Jane Osgood runs a lobster business, which supports her two young children. Railroad staff inattention ruins her shipment, so with her lawyer George, Jane sues Harry Foster Malone, director of the line and the "meanest man in the world".
Employees of the Sleeptite Pajama Factory are looking for a whopping seven-and-a-half cent an hour increase and they won't take no for an answer. Babe Williams is their feisty employee ... See full summary »
There is an on-going battle of industrial espionage between rival cosmetics companies, Femina, owned by Sir Jason Fox, and May Fortune, owned by Matthew Cutter. Caught in the middle between... See full summary »
Candy Williams is a struggling performer in a musical troupe, headed by Hap Schneider. Unfortunately, the troupe has fallen on hard times, forcing the members to get jobs cleaning hotel ... See full summary »
Pretty Melinda Howard has been abroad singing with a musical troupe. She decides to return home to surprise her mother whom she thinks is a successful Broadway star with a mansion in ... See full summary »
The Happy Soap Company is owned and managed by the Fraleigh family. Although he is more of a company figurehead than an active participant in the company's day-to-day business, anything that family patriarch Tom Fraleigh wants for the company he usually gets. What he wants is Beverly Boyer - the wife of his daughter-in-law's obstetrician, Dr. Gerald Boyer - to appear as the company spokesperson when Beverly, who he meets at a small dinner party, mentions a personal and true story about how Happy Soap saved her life. She is to appear in a live commercial spot during a Happy Soap sponsored television show telling her story just as she told Tom. Despite Beverly's performance going poorly in her own mind, Tom loved it and how refreshing and honest Beverly came across to the viewer. So Tom signs her to a one year, $80,000 contract to continue doing the same. This move is questioned by Happy Soap's own managers and its advertising company. But it is questioned even more by Gerald, who ... Written by
When older Mr. Fraleigh tells his underling to put a swimming pool in Beverly Boyer's (Doris Day) backyard before the commercial for the following night, the workmen are on site the next morning, constructing the pool, and it is complete that night. There is at least one problem which would make that impossible, curing (hardening) the concrete would take much longer than even 24 hours, which is double the amount of time depicted. See more »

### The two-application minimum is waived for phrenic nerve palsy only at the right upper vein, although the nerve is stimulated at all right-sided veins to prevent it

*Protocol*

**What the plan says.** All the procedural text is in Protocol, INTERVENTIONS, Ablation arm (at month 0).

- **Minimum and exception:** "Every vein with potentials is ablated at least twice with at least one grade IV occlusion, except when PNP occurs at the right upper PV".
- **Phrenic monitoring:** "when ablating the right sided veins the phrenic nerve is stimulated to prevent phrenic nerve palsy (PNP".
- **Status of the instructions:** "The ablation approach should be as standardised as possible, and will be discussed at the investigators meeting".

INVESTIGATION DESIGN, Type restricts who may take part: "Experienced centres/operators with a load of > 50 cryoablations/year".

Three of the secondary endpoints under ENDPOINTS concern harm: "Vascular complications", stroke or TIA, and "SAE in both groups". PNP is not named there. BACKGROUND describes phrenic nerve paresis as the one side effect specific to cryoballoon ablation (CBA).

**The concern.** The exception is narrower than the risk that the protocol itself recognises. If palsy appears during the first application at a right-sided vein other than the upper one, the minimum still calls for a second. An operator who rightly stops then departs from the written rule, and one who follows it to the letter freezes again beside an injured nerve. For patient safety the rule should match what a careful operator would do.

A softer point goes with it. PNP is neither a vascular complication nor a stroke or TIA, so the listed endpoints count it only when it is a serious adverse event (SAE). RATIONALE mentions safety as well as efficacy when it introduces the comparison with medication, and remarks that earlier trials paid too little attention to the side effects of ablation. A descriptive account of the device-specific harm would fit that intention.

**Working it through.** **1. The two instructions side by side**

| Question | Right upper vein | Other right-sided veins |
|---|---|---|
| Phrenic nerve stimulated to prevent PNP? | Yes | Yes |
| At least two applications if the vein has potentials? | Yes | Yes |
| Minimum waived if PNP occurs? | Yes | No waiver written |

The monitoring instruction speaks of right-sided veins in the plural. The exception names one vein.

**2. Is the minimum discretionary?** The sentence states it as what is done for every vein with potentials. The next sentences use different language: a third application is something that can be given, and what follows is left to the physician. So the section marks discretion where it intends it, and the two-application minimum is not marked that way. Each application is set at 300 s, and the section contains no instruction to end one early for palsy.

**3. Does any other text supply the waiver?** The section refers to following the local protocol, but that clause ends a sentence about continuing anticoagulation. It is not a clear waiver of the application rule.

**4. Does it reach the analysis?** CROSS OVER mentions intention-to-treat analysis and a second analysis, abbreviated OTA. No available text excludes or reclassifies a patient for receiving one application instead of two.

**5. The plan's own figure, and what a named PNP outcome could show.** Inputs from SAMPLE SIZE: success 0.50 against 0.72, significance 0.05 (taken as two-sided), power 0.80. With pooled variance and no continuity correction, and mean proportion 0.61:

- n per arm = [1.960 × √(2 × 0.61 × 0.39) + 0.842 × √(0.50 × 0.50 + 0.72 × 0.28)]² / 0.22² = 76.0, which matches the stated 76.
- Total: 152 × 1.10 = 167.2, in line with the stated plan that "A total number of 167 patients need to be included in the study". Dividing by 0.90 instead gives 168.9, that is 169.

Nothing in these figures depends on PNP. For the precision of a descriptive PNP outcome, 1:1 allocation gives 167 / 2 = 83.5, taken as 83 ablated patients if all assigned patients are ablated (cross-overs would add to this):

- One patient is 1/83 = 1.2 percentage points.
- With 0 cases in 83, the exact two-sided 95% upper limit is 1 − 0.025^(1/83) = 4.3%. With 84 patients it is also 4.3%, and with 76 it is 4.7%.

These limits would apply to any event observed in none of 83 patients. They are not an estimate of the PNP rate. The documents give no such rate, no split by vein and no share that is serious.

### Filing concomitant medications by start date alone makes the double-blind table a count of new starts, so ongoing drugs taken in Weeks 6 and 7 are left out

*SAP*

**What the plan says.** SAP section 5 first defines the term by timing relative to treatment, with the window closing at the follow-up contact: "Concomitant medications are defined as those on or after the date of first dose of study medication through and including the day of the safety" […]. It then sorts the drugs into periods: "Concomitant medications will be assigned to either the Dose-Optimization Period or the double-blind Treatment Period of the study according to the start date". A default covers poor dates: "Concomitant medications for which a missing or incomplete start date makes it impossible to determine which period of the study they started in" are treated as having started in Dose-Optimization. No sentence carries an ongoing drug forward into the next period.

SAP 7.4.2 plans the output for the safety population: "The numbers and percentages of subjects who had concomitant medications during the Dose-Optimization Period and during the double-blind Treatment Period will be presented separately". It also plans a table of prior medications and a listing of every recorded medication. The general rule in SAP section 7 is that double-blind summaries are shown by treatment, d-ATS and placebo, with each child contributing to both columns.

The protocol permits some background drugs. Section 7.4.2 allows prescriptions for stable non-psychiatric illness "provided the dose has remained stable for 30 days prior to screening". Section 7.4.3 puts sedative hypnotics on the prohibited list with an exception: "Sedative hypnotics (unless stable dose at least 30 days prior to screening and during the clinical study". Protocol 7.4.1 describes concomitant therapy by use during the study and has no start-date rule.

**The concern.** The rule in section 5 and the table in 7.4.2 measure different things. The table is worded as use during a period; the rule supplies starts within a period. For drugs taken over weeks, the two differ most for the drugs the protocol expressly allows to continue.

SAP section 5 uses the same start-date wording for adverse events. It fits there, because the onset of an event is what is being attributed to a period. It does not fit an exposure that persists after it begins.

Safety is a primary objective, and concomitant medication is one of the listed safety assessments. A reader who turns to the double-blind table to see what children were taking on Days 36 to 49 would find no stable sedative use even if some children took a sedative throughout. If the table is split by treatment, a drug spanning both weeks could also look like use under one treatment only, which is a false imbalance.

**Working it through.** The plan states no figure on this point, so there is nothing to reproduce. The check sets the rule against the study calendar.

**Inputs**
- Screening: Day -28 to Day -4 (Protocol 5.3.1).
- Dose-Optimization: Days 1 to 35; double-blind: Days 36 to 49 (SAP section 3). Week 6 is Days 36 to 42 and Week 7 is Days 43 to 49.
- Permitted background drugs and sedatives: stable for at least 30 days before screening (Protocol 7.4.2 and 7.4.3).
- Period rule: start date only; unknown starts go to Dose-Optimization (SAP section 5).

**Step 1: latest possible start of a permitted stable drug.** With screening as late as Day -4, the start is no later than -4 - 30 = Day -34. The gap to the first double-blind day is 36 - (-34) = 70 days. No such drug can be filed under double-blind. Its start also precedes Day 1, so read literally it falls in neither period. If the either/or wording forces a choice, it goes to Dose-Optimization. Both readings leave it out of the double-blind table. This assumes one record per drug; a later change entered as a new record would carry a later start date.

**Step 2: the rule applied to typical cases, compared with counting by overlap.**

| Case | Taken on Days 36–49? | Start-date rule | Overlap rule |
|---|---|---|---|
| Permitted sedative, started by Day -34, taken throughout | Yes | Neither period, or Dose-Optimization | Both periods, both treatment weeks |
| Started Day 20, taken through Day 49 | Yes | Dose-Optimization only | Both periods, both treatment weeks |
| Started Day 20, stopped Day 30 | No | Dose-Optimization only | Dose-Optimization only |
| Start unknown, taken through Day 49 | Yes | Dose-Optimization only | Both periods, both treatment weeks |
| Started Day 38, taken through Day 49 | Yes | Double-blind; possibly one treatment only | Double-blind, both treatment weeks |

The drama series is seen in color on several Zenith 23" black-and-white TV sets in various locations, including Dr. Boyer's den (before he buys a color set). His black-and-white TV has a label reading "COLOR TV" in red letters, added for the film. See more »
The credit for David Webb's Jewels is followed with Cameos by Carl Reiner (a cameo being a form of jewelry, but in this case substituting as Reiner's credit for his series of appearances within the film) See more »
This one is pretty tops in my book. Love the older movies of the 30's to mid 60's when writing was number one and stars were STARS. Doris Day can't give a bad performance, and in this one she's really in her league. An underrated comic actress who could give lessons to these up and coming bimbos. James Garner is his usual self, and that ain't bad. The sub plot of Arlene Francis' pregnancy is what starts the ball rolling. Best scenes are the Doris Days commercials, especially the first one. She out does Lucy! For shear entertainment, don't miss this one. Oh, twin beds for two attractive and sexy people? Too bad the movies were so "proper" in those days. Aside from that, the oldies are really goodies! Not one swear word, no nudity, no sex scenes. How refreshing.
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